Engie breaks ground in Vilvoorde for one of EU’s largest battery parks

French energy giant Engie has started constructing one of Europe’s largest battery parks in Vilvoorde, near Brussels, accounting for 200 megawatts and an investment of 250 million euros. By 2025, the park will be able to store 800 megawatt hours of electricity and inject it into the grid for up to four hours if there is a high power demand.

This could cover the power consumption of almost 100,000 households. With the park’s construction, Engie mainly wants to respond to the growing demand for flexibility on the electricity grid.

Big ambitions

Belgium’s largest energy supplier wants to expand its flexible capacity further by building additional battery parks. Among other things, the company is building a new 875-megawatt gas-fired power plant in Flémalle. It already has the country’s largest natural battery, the Coo hydropower center, in its portfolio.

However, Engie also plans to build battery farms in Kallo (100 MW) and Drogenbos (80 MW). “Batteries complement wind and solar energy,” says Engie Belgium CEO Vincent Verbeke. “Our ambitions in this are big.”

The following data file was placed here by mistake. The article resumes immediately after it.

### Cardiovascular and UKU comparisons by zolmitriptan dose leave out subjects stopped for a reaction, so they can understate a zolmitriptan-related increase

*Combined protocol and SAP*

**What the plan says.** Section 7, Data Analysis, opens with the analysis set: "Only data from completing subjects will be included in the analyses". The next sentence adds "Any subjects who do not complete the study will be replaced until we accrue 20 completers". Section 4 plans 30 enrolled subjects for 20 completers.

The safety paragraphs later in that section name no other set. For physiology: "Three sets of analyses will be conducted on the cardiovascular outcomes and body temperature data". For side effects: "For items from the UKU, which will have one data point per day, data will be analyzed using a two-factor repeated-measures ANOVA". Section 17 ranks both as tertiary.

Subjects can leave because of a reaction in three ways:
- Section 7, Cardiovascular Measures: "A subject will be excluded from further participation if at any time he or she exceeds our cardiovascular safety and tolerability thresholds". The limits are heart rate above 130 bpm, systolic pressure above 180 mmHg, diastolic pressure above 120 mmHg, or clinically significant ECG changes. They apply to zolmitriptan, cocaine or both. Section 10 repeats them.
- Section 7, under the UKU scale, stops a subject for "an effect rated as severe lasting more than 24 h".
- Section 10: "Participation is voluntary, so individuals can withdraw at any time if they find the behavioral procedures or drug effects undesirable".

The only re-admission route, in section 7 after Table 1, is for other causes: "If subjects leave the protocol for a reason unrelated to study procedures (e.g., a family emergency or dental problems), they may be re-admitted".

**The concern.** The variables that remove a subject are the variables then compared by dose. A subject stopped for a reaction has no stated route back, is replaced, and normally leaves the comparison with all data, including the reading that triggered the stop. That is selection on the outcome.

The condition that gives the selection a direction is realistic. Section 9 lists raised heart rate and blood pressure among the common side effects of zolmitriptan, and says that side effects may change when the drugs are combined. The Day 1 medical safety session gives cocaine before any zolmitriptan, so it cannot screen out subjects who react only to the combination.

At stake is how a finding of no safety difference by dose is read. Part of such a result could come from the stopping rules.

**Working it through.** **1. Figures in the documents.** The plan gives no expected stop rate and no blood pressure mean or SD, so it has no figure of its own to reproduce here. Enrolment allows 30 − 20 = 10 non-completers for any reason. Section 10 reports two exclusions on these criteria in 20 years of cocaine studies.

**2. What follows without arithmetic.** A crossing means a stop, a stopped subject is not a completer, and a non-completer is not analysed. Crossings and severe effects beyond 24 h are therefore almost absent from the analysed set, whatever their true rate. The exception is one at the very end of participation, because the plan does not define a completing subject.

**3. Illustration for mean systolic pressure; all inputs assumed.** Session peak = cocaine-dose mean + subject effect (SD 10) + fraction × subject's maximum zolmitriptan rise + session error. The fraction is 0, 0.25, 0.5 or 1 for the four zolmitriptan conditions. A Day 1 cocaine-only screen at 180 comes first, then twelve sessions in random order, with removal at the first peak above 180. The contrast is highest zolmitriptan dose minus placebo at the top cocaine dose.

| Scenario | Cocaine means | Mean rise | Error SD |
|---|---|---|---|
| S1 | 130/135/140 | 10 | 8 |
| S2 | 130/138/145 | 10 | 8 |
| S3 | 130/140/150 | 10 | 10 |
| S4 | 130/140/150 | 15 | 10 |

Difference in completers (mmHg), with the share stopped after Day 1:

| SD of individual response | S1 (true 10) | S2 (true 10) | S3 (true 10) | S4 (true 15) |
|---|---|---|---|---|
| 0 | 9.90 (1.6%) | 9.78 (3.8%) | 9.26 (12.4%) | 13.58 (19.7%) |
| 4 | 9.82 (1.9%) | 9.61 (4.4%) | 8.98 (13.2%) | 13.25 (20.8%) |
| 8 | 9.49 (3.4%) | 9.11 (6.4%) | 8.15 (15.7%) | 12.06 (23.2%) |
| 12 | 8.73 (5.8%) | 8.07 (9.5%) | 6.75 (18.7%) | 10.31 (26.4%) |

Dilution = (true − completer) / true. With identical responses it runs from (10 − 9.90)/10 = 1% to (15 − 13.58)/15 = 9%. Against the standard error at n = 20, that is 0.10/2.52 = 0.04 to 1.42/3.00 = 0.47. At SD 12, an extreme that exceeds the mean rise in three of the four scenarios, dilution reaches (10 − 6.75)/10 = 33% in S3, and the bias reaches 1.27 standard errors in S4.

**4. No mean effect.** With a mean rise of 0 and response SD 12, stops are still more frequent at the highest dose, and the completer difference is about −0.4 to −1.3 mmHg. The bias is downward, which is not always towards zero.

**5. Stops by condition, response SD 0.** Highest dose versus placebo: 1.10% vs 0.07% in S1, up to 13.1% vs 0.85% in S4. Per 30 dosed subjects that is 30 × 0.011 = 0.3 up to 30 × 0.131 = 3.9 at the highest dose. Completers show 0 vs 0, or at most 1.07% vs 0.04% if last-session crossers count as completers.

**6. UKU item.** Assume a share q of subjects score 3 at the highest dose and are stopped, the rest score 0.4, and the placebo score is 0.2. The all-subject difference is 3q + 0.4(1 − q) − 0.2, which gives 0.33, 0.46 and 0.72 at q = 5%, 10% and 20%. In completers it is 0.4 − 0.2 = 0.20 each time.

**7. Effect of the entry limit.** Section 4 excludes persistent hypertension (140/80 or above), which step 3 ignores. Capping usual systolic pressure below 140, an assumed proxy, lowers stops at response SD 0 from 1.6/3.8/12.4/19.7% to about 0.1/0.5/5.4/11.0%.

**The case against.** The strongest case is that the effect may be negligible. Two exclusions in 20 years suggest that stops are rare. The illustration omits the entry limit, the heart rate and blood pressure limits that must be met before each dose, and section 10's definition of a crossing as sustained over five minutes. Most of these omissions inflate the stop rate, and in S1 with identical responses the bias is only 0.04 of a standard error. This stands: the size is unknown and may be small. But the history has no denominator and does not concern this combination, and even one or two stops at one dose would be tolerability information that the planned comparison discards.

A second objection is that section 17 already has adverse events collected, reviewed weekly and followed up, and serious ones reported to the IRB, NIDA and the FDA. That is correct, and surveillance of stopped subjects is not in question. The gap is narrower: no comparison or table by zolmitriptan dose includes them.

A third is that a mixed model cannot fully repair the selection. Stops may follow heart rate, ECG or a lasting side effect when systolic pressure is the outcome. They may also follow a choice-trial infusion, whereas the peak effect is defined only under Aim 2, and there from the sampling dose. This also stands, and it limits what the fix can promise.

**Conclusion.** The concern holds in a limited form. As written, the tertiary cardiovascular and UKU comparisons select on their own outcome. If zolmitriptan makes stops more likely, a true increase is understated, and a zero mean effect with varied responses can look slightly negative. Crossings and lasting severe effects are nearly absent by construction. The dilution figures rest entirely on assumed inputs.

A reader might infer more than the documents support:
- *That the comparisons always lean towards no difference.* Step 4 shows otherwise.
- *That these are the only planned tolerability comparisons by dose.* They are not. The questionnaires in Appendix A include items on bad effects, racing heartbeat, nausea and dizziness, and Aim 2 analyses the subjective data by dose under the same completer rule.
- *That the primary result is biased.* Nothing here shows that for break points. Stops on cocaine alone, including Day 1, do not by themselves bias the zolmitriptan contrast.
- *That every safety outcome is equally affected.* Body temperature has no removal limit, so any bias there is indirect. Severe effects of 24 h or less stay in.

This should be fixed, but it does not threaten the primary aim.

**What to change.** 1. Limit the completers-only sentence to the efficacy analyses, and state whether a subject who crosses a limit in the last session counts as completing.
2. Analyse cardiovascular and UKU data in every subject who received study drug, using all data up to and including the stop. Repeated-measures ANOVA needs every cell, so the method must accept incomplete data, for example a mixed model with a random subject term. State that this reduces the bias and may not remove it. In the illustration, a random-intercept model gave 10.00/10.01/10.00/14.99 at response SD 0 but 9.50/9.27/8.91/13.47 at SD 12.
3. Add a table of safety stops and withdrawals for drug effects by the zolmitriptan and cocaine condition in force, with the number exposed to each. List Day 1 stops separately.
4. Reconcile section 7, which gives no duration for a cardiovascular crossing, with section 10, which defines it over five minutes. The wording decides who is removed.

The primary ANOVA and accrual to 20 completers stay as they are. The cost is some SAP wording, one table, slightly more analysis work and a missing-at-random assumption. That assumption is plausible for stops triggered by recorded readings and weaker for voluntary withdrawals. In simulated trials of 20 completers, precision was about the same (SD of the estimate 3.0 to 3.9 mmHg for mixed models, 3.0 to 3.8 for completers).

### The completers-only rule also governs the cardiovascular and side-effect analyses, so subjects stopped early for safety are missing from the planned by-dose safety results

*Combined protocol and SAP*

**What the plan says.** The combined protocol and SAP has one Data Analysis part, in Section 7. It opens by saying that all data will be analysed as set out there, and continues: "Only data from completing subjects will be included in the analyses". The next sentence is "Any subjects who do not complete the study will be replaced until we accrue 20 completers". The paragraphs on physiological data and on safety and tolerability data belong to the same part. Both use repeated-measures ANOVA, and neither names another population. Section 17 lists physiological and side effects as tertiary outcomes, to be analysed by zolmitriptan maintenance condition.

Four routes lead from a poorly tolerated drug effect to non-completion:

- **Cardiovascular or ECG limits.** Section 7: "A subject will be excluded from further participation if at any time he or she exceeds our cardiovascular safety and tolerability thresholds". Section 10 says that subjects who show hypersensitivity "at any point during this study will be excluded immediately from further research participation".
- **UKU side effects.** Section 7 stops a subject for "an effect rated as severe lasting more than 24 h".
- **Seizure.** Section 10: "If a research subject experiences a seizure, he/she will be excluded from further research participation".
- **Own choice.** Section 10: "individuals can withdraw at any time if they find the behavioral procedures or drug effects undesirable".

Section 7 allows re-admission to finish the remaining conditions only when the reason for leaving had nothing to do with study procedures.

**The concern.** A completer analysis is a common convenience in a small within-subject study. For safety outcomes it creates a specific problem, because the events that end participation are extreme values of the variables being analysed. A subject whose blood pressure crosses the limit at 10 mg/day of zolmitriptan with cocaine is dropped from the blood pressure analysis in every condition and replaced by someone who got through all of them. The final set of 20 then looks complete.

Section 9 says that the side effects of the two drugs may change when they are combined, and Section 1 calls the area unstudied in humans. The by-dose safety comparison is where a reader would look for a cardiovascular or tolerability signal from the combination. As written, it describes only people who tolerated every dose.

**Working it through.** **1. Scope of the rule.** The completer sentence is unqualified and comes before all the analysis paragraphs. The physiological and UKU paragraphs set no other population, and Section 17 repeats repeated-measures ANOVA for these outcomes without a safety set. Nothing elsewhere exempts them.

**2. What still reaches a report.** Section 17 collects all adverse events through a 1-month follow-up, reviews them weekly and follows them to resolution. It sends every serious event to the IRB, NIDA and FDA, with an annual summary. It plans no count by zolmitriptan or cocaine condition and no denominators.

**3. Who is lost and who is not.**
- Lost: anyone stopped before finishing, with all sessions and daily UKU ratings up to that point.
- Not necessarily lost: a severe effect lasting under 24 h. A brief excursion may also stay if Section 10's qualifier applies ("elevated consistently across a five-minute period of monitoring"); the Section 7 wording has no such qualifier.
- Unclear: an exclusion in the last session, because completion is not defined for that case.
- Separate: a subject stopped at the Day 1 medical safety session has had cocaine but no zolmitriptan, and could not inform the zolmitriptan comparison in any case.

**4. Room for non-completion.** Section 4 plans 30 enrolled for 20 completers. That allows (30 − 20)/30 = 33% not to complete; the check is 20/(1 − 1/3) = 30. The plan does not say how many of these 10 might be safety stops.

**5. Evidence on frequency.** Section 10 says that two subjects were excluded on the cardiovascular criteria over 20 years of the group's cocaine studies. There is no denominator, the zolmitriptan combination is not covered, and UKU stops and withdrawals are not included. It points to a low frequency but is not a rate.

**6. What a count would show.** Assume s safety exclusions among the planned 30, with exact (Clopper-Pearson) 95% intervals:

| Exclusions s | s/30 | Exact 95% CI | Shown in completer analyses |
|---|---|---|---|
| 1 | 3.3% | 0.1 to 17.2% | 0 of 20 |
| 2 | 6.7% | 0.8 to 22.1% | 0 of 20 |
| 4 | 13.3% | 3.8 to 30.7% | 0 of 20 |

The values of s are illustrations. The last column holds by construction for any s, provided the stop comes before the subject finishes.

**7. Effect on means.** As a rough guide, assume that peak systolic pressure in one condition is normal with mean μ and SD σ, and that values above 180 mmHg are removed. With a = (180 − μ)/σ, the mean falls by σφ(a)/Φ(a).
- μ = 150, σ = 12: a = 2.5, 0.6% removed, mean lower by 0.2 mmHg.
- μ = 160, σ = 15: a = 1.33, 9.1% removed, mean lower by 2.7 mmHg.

320 battery modules

Engie is building the battery farm—accounting for 320 25 m x 4 m x 3 m battery modules—on its site in Vilvoorde, a 3,5-hectare plot. Each module will be connected to an inverter, a transformer, and the electrical installations needed to connect them to the high-voltage grid. The start-up will take place in two phases, with 100 MW of batteries commissioned in September 2025 and January 2026.

The original plan was to build a new large gas-fired power plant in Vilvoorde, but the company did not get a permit. The site still has an older gas turbine. After all, Verbeke explains, gas power plants remain necessary. Batteries cannot supply power for weeks at a stretch without sun and wind, but gas power plants can.

Crucial for Belgium’s security of supply

Today, more and more electricity is generated by solar panels and wind turbines. However, these renewable energy sources also produce power when demand is low, and conversely, they do not always produce when demand is high. “The gap between production and demand is widening,” Verbeke explains. “To cope with these fluctuations between supply and demand on the grid, there is a need for more flexibility.”

According to Engie Belgium’s new top executive, that is why the Vilvoorde site, with its batteries and gas turbine, is becoming crucial for Belgium’s supply security. By 2030, Engie plans to install 10 GW of battery storage capacity worldwide.


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